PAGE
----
The right shopping cart for every customer

Today’s shopping carts are adaptable like a chameleon


Bulky and unwieldy carts are a thing of the past. Although shopping carts are still metal wire baskets on wheels, the number of different types of carts has increased. Shopping carts need to adapt, both to customer needs and the corporate identity of the store.
Photo: woman stows her bag into a locker below the basket; copyright: Messe Düsseldorf

Shopping carts have changed over time: On this picture a woman stows her bag into a locker below the basket; © Messe Düsseldorf

Integrating shopping carts into the store concept

The decision for a particular model primarily depends on two factors: the overall concept and the needs of customers. Shopping carts need to be seamlessly integrated into the store concept. Small shopping carts that are more ergonomic make sense for special city markets. They need to be lightweight and flexible so they can be maneuvered through the narrow aisles. Unlike in large hypermarkets or non-food markets where basket size is crucial: bigger is better in this case. But even these types of carts should be easy to maneuver.

Different countries prefer different types of shopping carts. Scandinavian countries or the U.S. frequently use large XL models. Since hypermarkets are also widespread in France, shopping carts there tend to have larger baskets, are deeper and have partitions for bakery items and produce. Having said that, compared to us Germans, the French or Americans on average shop less often, typically only once every 14 days but then buy in bulk instead. Countries on the Mediterranean Sea, in turn, prefer plastic shopping carts. Although they are more expensive than wire grocery baskets, they are resistant to corrosion in high humidity.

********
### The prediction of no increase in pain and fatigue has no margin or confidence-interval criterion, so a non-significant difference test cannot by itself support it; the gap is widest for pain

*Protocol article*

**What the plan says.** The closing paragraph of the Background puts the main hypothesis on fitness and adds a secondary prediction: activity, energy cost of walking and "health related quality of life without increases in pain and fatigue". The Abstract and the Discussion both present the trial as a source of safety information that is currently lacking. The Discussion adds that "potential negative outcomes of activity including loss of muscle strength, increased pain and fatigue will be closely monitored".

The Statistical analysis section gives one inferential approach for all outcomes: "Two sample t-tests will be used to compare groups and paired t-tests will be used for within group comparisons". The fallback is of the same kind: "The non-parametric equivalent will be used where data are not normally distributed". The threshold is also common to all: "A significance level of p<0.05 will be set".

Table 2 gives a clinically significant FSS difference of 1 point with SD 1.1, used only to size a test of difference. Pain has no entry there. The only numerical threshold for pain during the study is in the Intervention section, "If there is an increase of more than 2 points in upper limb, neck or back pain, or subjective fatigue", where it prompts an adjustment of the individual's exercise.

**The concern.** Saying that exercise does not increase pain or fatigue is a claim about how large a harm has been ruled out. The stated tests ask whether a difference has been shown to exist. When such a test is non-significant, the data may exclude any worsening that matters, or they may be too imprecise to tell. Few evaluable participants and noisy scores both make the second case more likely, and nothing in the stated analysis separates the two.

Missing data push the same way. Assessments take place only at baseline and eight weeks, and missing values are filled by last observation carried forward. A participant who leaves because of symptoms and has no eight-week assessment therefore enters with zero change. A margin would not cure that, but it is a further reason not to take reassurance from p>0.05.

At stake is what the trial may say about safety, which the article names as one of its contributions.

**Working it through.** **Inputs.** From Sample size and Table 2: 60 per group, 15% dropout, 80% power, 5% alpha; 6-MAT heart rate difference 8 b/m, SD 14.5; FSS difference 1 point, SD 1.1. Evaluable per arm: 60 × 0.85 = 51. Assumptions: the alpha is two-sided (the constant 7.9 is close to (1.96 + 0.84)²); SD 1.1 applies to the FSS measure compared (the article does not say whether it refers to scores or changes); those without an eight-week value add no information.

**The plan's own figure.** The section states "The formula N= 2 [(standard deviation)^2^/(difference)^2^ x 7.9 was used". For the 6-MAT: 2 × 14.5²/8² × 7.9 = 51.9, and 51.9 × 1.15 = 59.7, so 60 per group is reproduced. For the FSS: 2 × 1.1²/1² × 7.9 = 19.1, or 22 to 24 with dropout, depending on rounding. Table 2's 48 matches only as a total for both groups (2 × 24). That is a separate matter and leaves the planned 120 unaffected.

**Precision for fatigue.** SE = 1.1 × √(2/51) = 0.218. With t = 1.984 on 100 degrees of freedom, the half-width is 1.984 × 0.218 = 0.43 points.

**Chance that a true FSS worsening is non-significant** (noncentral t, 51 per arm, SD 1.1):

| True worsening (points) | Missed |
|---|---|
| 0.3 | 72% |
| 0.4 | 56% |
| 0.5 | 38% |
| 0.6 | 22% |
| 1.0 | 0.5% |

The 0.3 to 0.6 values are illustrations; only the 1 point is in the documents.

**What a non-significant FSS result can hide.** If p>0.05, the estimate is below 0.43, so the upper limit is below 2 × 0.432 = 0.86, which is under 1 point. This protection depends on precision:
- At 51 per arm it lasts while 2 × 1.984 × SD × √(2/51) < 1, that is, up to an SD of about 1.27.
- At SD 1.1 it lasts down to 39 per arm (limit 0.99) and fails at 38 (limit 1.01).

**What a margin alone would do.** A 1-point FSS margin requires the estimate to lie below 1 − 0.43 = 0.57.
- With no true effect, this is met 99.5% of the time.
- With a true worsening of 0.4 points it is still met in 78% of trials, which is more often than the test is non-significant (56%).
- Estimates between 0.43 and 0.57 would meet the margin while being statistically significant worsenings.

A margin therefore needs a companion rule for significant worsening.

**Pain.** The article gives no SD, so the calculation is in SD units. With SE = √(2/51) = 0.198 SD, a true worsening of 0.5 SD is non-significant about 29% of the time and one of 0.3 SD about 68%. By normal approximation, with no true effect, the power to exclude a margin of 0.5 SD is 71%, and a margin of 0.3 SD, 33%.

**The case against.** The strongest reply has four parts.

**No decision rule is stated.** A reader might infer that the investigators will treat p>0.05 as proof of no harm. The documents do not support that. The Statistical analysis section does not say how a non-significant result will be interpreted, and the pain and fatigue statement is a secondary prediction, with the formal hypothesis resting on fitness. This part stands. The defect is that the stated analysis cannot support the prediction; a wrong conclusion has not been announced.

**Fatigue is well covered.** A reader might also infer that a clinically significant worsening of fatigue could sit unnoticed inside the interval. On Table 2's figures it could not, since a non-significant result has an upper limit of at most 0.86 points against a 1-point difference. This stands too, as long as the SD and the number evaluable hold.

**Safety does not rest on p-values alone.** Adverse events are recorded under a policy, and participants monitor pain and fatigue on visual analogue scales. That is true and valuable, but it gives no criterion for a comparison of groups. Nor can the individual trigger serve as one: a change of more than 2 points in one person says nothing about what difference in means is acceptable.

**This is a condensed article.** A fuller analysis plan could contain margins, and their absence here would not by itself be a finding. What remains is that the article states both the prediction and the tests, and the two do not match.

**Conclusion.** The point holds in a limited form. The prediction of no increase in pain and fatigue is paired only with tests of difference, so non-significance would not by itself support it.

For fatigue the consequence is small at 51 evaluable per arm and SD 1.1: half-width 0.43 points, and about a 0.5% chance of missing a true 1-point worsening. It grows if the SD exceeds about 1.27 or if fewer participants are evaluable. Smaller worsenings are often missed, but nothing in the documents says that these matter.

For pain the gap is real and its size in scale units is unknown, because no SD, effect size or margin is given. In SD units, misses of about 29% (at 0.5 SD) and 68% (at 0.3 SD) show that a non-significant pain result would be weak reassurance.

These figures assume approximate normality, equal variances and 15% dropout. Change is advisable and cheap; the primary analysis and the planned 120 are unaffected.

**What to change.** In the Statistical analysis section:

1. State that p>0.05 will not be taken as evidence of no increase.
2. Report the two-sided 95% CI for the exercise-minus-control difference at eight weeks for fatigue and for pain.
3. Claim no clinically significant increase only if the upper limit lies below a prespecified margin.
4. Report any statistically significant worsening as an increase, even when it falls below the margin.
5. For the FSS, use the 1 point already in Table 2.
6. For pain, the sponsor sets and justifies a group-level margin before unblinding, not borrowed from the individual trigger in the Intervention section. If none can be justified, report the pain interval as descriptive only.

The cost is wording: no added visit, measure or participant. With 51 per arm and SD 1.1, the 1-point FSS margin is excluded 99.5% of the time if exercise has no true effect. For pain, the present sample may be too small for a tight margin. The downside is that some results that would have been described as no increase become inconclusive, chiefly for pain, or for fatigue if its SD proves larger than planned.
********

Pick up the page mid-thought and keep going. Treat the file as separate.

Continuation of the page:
Photo: family with two shoppings carts in a supermarket; copyright;

Considering generational change

Aside from international differences, there is one common trend: shopping tools have to meet the needs of all generations. That’s why retailers frequently choose a downright fleet of various types of carts to optimally serve their target audiences. Singles or families, children or seniors – every customer should be able to find the right shopping cart just for them.

Whether it’s carts with integrated seats, simple buggies with string bags or restraint systems for car seats – safety is key when it comes to these child-friendly models. Shopping carts that adapt to an increase in twin births or have two different seat options for children of different ages are also very convenient. Older children love small cars or shopping carts for kids. Customer loyalty is already established with the smallest of customers.

Singles on the other hand exhibit different buying behavior than families. They shop like senior citizens: based on their daily needs and a focus on fresh items, whereas multi-person households make major shopping trips to purchase items to cover an entire week. That’s why singles shop more often in nearby convenience stores versus at the supermarket. They only need a shopping basket or small compact carts. In addition, combinations of shopping cart and basket are also in high demand in this case. Once the basket is getting a bit heavier than expected, it can be placed into a metal utility cart- similar to a wheel barrow.

Shopping is physically exhausting, especially for seniors. Shopping carts with deep bottoms that might roll away and are hard to push present a major problem. Many retailers, therefore, add rollators with shopping baskets to their fleet as an alternative. Apart from a seating option, they also feature an integrated brake as well as magnifying glasses and brackets for bags and canes. Carts with a higher loading platform are becoming increasingly popular since they make it easier to load and unload the cart. The Amiog Mobility International Company has also specialized in electronic walkers that come with a large basket and make shopping more convenient for seniors.